Sunday, April 24, 2011

No till gardening (or farming)

A beautiful long weekend meant spending every spare minute outdoors - everything is coming alive!  The perennials like rhubarb, sorrel, red orach (mountain spinach), purple lambsquarters, chives, currants, elderberry, and chokecherry, and herbs like lemonbalm, oregano, mints, sage, lavender, thyme, chamomile are all leafing out and flowering...

We spent our weekend planting radishes, spinach, lettuce, peas, calendula, sweet peas; seeding cucumbers, zucchini, squash and melons in the greenhouse flats; transplanting basil; securing the chicken run with new fencing and a proper gate; creating a new "kids" garden; cleaning up brush piles to store as kindling; and setting up a second grow tunnel.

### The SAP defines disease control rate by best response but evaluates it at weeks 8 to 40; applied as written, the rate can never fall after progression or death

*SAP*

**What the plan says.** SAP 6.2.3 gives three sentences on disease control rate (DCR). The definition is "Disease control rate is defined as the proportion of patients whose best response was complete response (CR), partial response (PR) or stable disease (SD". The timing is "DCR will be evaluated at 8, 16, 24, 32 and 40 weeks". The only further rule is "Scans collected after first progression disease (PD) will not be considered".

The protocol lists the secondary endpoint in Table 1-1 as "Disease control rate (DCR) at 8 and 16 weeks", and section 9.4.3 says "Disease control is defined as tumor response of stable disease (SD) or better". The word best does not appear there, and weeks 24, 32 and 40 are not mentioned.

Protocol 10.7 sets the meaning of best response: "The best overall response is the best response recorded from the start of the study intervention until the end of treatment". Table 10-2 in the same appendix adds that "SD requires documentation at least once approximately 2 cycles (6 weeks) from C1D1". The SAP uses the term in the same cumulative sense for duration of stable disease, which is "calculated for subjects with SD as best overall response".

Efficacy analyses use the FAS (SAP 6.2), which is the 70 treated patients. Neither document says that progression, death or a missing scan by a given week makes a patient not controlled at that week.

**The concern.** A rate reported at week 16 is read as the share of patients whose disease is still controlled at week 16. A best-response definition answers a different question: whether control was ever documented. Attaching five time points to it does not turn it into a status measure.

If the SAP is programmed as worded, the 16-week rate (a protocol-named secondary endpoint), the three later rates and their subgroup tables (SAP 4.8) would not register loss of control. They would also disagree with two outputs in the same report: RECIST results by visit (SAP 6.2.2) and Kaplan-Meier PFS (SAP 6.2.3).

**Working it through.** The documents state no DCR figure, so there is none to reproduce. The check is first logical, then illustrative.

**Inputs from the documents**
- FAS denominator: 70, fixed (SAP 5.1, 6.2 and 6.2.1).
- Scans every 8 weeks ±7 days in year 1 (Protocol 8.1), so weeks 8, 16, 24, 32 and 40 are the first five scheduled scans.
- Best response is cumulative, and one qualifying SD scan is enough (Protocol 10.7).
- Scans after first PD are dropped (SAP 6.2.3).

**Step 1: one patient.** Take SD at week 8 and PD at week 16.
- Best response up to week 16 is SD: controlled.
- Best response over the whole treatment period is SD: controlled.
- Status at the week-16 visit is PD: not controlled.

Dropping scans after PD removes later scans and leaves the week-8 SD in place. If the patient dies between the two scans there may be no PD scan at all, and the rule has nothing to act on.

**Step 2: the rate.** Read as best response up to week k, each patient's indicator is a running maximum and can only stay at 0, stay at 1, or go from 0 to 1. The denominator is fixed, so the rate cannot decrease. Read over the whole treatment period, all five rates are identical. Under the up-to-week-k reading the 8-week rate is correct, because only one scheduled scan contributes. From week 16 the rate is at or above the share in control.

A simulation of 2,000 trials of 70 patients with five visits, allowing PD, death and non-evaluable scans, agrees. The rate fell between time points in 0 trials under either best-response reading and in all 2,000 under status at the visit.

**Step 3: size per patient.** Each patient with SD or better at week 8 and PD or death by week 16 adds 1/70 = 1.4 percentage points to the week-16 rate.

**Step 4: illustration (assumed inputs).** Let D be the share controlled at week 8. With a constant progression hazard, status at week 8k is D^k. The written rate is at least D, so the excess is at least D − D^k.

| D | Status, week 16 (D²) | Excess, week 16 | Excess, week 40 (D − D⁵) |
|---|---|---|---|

We are continuing the no-till gardening method as we prepare the beds for planting.  No till gardening is based on the ideas of Masanobu Fukuoka in One Straw Revolution, Ruth Stout's no dig gardening system, permaculture principles, (and various others).  No till gardening (or farming) does not mean "no work", as compost, mulch, top dressings, and cover crops are used to build soil health and quality, but there are many benefits.  No till gardening promotes natural aeration and drainage of the soil, saves water, reduces soil erosion, minimizes the need for weeding, saves time, energy and money, encourages soil life (worms, bacteria, fungi, etc), and helps soil retain carbon.

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